Tuesday, February 07, 2006

BEARDS: The measure of a man

Recently, I had a three day weekend to tackle my television memoirs. I woke up on my first day off, drank 12 ounces of water (one must be hydrated), jumped in the shower when an otherwise unimportant mental manifestation surfaced with the ferocity of a nuclear blast:

I didn't need to shave!

Forget the morning coffee or a homemade country breakfast to stimulate your groggy senses. The realization that you can display a days growth of facial hair without having the cataclysmic repercussions you would normally encounter at work is one of the most exhilarating epiphanies one can experience early in the morning on a day off.

Throughout the day, the scruffiness of my days growth became empowering. I felt like changing the oil on the car. I wanted to build an addition on my workbench along with finding random uses for my cordless drill. I felt like challenging people at the grocery store to feats of strength. My facial hair was even brainwashing me into thinking that I could hold up the front end of my car up with my bare hands WHILE changing the oil! In essence, my facial hair increased my adrenaline output and my level of stupidity. If it weren't for my wife strongly suggesting that I refrain from these activities or my day would revolve around cleaning our bathrooms, my adrenaline overdrive would have caused serious injury. This, keep in mind, is all due to facial hair.

Since my overzealous, adrenaline laced body was checked at the door by my lovely wife always looking out for my well-being, I never tackled the projects that I set out to do that day while on my facial hair high. But I did have a chance to reminisce about facial hair days gone by. One specific instance was back in 1995 during my last year of college.

Several friends along with myself were studying for a calculus test (how dorky is that) and--for reasons still unknown--the conversation shifted from integrals and complex equations to beards within a few minutes. Actually, it was more of a switch to topics that were only partially related to manly activities but within those minutes, the focus evolved to straight up, manly things. Eventually, as all manly conversations go, the topic drove headstrong right into beard territory. Once your there, you cannot back out. The friendly discussion morphed into a heated exchange and then to a challenge. We all agreed to grow beards for a period of weeks after which we would have an impartial party judge to see who has the best beard. Needless to say, I won!

After the two weeks elapsed and the contest was over, I realized that each man's beard was distinctly different not because of color but in thickness or density.
This, in my opinion, is directly correlated to his manliness. Since I won the contest, I figured I was more manly than the others ( I was biased) so it was up to me to explore this relationship further. After all, I owed my results to all manly men who won beard growing contests.

But first, I needed a scientific term.

Also, how could beard density be quantified?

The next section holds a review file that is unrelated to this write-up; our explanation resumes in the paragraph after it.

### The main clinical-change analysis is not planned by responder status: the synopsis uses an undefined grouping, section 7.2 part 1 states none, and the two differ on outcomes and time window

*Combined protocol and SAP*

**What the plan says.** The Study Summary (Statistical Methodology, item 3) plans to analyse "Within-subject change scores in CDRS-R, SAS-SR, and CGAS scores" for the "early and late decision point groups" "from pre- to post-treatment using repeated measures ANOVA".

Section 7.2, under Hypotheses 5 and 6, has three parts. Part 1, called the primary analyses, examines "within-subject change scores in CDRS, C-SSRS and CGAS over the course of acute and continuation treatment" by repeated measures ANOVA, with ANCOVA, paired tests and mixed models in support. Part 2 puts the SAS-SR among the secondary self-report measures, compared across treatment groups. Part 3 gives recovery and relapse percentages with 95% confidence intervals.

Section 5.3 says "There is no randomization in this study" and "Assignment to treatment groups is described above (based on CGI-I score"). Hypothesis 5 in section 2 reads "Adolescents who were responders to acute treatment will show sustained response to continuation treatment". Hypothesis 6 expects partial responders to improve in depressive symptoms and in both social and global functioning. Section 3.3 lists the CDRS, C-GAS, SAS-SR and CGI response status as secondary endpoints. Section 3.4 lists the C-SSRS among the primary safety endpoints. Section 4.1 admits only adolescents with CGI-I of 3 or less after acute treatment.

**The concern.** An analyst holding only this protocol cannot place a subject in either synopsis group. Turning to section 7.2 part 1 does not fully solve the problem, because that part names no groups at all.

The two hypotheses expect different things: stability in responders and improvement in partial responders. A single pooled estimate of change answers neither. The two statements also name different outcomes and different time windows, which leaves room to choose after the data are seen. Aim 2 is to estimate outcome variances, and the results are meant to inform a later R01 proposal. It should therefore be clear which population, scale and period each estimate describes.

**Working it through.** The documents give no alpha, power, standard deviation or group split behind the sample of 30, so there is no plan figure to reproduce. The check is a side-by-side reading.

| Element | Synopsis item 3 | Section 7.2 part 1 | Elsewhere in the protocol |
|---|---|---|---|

Since my background is in meteorology, I took a weather-type term and changed a bit to describe what I needed. In weather, an isobar is a line of equal pressure. So, I thought, the lines showing equal beard density should be appropriately named: ISOBEARD

So I drew a picture of a face (circa 1995) illustrating where the beard is the thickest using these brandnew ISOBEARD lines.

Notice that the facial hair in this example is the thickness or the most dense around the chin and near the ear. The beard is the least dense in the mustache region and near the cheek bone. Also, NEGATIVE ZONES or areas where the beard doesn't occur (below the lower lip and to the left and right of the mouth) become very visible using this technique. While these negative zones make the beard look trim, it is a detriment to possess too many NEGATIVE ZONES as it dilutes ones manliness

What does this map tell us? Simple really. If a person's ISOBEARD MAP has lines that are far apart then, by definition, he is not as manly because he doesn't have a thick beard. If, however, a person's ISOBEARD MAP has lines that are concentrated throughout then his manliness is much greater because he has a thick beard.

Since then, I have created ISOBEARD MAPS for many people (with their permissiion) using this technique as a tool to determine the person's manliness. Of course, God created all of us to be unique in our own way. However, if God created us with the same level of manliness then I wouldn't be here determining a way to quantify it because we'd all be the same. Basically, some of us have more manly uniquenesses than others. That's what the ISOBEARD MAP TECHNIQUE shown in the picture above was designed to find out.

So draw an ISOBEARD MAP of your own beard using the picture above as a template and see where you come out. Don't give up if the outcome isn't what you hoped for. If at all possible over a few days off, try to let your beard go for a bit longer and see if the results get more precise.

If you think this technique is faulty, remember this: Does Clint Eastwood have a thick beard when he chooses to grow one? Does Arnold Schwarzenegger have a weak beard why he's sported facial hair? Does Chuck Norris have a beard that's spotty? Exactly.

2 comments:

Sniderman said...

I curious if your research has found any correlation between BACK HAIR and facial hair.

Does back hair enhance or detract from the manly measure of the ISOBEARD?

My correlation coefficients have come up inconclusive.

Yours in science,

Sniderman said...

Wait, there's more:

http://wiki.ehow.com/Grow-a-Beard